President Joe Biden spoke from Wisconsin on Tuesday to tout his proposed infrastructure plan, which his administration is anxious to get through congress.

Biden said that this plan is a “blue collar blue print to rebuild America,” which would be “built from the bottom up and the middle out, not trickle down.”

“This deal isn’t just the sum of its parts,” he said, “it’s a signal to ourselves and to the world that American democracy can come through a deliver for all our people. We can be united.”

Biden has pressed the concept of unity since his campaign, though the results of that unification have been primarily within parties, and not between them.

The bill, he said, “is living proof that we can come together in this country and accomplish something transformational.”

The plan would create jobs that “cannot be outsourced,” he said, noting that the plan would be paid for by increasing taxes on those earners who bring in over $400,000 per year.

He said that a “bipartisan group of senators got together” to forge the plan, which is a “generational investment to modernize our infrastructure.”

Biden said the new plan would give “good paying jobs” to people to repair roads, bridges, and highways. Bridges across the country need to be repaired and rebuilt, Biden said, including 1,000 of them in Wisconsin.

“The typical American pays a hidden tax, more than $1,000 a year in wasted time and fuel due to traffic congestion,” he said.

“This deal is going to put Americans back to fixing all of that, and good paying jobs,” he said. Additional infrastructure plans include replacing the nation’s lead water pipes.

“There are up to 10 million homes” with lead water pipes, he said, along with schools. Water remediation is another part of the plan, to pull chemicals from ground water.

“As climate change produces extreme weather events more and more frequently, we need to make investments to build a more resilient grid,” Biden said.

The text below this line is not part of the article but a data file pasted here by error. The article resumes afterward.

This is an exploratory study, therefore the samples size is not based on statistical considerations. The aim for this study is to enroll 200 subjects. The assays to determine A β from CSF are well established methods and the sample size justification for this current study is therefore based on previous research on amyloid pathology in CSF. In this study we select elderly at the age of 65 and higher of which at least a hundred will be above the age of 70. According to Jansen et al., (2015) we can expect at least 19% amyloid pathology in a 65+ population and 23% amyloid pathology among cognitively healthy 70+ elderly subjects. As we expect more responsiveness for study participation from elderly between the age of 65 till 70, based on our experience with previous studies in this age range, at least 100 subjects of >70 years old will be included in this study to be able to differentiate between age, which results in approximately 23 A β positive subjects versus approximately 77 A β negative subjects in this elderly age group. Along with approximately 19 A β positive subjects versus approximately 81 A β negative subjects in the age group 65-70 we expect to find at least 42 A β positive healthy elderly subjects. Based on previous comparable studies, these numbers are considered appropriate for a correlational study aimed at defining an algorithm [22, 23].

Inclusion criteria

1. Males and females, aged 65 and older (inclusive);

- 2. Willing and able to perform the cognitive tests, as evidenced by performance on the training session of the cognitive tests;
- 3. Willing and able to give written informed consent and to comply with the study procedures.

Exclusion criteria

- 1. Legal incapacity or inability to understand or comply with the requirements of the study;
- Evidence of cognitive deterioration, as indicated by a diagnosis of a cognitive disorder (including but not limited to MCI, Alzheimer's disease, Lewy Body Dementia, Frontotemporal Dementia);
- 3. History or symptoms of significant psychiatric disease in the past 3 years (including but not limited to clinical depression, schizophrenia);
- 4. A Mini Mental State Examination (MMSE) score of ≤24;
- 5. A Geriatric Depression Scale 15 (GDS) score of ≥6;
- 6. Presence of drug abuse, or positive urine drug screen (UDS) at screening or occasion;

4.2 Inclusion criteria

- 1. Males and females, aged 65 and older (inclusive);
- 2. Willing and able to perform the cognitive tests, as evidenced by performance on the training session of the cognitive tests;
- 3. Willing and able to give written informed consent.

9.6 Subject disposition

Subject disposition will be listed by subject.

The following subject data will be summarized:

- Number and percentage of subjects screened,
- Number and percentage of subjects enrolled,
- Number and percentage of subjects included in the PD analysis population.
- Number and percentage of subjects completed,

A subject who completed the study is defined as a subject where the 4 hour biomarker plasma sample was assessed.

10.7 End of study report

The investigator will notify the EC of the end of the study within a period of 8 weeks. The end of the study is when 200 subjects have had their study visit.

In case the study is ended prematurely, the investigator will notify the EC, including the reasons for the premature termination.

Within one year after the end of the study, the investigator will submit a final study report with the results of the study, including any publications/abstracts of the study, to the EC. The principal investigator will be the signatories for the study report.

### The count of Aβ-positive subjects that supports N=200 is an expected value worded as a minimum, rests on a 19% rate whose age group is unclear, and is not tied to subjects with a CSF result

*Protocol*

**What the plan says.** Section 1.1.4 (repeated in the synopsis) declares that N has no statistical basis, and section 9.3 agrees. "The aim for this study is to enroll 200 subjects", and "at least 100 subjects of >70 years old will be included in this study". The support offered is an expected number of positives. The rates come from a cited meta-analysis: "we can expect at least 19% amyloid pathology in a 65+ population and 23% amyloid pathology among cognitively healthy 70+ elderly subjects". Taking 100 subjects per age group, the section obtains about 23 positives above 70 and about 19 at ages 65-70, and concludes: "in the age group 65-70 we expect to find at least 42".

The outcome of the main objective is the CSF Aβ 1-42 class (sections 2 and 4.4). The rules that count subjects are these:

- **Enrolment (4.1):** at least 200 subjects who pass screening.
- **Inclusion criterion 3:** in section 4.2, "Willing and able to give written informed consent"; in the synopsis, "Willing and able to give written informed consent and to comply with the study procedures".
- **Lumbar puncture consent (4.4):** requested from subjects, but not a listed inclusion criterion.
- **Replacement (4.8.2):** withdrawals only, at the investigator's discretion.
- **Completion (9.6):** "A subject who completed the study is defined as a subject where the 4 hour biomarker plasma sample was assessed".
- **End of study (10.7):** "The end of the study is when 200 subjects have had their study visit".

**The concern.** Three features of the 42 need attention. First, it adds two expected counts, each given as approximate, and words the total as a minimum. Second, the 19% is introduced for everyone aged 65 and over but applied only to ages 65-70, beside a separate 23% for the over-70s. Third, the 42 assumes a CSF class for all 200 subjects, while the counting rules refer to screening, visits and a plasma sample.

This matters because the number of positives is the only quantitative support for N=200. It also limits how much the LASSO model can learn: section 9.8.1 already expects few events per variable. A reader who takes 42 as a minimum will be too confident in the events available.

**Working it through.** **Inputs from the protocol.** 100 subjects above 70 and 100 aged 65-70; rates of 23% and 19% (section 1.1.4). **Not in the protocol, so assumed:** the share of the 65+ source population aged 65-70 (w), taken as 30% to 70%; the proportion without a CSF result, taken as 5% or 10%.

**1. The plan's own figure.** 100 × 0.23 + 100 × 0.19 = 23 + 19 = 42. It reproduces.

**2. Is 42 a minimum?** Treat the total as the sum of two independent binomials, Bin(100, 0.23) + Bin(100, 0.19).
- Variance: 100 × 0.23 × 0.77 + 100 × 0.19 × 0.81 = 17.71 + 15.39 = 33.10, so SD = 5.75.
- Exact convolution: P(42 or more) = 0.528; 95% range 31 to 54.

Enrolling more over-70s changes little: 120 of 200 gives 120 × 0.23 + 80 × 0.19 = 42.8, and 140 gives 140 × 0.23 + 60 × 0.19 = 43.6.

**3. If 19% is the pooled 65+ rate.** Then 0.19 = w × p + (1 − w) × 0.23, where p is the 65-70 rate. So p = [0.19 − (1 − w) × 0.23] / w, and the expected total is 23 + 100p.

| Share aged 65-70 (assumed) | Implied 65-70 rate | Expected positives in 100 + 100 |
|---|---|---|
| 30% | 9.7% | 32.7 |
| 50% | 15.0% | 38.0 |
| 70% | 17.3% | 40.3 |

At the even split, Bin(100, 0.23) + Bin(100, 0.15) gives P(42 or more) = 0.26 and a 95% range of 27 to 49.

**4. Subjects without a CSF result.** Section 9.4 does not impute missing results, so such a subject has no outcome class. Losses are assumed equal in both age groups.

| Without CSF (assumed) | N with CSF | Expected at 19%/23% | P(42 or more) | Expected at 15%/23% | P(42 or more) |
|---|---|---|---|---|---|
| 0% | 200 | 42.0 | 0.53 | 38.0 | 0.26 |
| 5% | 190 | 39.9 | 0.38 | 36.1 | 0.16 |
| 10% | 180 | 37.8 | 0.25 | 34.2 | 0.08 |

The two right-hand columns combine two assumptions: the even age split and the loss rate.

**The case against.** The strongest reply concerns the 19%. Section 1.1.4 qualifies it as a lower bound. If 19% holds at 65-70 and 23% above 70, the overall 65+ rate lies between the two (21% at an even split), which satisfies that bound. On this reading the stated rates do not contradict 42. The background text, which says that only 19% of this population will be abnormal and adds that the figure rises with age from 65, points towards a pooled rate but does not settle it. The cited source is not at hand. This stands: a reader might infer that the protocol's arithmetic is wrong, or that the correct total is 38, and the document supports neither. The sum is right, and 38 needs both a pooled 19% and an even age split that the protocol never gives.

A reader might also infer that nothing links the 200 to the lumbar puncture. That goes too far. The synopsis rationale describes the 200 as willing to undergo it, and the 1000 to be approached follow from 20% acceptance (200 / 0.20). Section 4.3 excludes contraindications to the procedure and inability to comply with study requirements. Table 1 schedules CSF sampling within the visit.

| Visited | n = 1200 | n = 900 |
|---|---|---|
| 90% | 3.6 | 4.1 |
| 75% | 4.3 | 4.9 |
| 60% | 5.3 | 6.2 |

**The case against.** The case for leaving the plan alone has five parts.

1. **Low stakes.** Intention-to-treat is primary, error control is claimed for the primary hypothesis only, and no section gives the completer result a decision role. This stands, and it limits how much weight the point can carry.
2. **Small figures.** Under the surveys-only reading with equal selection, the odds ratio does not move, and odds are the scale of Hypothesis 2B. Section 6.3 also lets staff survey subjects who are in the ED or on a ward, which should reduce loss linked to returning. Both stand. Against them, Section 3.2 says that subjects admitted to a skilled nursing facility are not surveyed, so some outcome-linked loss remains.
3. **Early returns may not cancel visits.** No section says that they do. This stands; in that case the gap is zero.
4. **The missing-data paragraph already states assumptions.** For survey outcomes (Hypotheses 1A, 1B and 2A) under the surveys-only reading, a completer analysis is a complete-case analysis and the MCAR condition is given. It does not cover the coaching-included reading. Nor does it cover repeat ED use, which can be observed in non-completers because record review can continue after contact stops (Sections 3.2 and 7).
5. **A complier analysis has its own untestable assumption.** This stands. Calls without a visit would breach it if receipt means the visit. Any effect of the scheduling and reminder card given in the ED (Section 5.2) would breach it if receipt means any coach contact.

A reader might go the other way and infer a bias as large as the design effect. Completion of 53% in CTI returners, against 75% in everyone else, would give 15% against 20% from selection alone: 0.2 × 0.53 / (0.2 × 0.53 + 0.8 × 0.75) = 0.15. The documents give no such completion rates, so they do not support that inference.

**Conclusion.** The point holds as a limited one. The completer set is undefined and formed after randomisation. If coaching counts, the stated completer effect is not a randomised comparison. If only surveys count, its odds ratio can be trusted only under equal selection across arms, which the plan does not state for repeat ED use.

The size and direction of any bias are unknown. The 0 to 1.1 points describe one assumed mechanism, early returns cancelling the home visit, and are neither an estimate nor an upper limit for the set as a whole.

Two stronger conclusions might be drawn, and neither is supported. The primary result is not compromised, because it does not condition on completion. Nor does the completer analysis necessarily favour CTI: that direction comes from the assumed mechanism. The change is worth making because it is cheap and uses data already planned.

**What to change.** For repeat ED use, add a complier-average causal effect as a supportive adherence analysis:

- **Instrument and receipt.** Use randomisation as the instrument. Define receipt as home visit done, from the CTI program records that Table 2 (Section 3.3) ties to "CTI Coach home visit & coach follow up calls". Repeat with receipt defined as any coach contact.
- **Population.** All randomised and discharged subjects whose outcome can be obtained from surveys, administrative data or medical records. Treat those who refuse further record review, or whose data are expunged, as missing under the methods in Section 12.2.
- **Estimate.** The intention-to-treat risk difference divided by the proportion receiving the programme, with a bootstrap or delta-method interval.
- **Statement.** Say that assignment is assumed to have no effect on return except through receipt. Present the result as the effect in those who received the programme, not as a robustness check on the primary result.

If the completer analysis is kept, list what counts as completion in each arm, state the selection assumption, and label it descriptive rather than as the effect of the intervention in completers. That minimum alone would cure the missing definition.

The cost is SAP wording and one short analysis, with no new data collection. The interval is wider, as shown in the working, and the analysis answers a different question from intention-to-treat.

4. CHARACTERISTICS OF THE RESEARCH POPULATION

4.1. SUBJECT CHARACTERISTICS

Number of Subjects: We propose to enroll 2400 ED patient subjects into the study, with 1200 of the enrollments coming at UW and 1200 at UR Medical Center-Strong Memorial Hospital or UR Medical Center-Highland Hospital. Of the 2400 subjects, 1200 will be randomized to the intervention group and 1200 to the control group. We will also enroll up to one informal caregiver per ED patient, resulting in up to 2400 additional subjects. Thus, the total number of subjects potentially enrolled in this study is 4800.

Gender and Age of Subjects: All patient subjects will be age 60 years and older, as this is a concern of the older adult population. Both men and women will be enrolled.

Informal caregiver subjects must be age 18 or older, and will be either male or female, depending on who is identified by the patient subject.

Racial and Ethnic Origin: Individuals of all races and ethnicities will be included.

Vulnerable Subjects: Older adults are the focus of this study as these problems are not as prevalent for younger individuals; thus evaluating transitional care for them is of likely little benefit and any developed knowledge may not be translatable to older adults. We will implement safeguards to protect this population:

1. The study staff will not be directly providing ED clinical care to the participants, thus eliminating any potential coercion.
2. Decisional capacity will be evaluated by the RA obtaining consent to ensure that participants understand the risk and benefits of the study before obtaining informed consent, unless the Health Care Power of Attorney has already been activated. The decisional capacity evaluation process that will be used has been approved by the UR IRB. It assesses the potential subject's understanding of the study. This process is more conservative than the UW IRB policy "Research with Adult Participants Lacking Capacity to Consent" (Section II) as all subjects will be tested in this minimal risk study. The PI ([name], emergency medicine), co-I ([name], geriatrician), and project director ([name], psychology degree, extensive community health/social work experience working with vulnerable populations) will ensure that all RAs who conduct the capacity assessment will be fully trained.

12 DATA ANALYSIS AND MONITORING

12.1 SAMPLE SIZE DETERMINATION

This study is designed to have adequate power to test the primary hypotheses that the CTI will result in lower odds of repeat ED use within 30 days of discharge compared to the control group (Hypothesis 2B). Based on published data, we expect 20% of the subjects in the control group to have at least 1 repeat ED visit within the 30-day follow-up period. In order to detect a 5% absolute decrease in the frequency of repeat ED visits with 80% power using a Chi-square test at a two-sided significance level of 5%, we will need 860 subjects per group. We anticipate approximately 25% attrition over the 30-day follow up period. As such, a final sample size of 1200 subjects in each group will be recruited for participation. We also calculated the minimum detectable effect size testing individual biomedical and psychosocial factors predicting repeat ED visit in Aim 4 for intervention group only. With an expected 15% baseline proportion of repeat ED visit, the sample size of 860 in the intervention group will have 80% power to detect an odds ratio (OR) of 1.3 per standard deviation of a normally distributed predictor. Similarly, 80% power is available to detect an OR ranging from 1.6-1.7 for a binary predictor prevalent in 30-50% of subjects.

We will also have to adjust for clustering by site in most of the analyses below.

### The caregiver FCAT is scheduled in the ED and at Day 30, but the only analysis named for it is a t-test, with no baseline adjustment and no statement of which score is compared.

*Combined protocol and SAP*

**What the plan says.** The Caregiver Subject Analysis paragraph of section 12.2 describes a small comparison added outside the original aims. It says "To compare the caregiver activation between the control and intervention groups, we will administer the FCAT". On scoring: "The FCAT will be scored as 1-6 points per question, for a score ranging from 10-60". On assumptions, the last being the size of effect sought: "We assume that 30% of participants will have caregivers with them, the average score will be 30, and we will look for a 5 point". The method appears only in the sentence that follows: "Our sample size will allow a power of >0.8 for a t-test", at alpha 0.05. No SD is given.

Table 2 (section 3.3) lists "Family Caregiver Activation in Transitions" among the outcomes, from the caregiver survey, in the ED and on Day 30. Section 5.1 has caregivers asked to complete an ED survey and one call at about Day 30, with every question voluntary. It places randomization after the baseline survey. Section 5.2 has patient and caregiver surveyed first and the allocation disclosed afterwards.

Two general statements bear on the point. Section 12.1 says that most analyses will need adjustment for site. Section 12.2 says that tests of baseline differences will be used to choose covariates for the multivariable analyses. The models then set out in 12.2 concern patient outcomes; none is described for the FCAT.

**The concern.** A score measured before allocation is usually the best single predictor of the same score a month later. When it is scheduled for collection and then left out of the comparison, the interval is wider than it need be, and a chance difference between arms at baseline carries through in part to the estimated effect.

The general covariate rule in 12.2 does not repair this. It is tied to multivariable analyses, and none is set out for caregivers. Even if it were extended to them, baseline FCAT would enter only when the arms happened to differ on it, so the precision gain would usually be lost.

He spoke about the problems of power outages, and the electric grid, saying that “a majority of the grid is aging,” and citing climate change as a coming problem that would continue to impact the grid.

In addition to dealing with the impacts of climate change and making the electrical grid more resilient, the plan will bring broadband internet to places that don’t have it. This need, he said, was amplified by the pandemic which sent kids online to learn.

School buses, municipal buses, airports ports, and waterways will be overhauled. National environmental clean-up will also be a priority.

He complained about China’s dominance in manufacturing globally, saying that “We invested more in R&D and … manufacturing than any nation in the world, now we’re number 8 in the world. China used to be number 9, now they’re number 2 in the world!”

Biden digressed to speak again about his love of Amtrak, noting that while he was Vice President, he traveled back to Delaware at the weekends to see his dying mother. He told a story about how much he’d traveled on Amtrak, joking that the whole northeast corridor should have been named for him given the miles he’d traveled. Rail service will be expanded as well.

“Hey guys, I think it’s time to give ordinary people a tax break, the wealthy are doing fine,” he whispered to the crowd.

“There’s nothing, nothing, nothing beyond our capacity when we come together as a nation,” he concluded.

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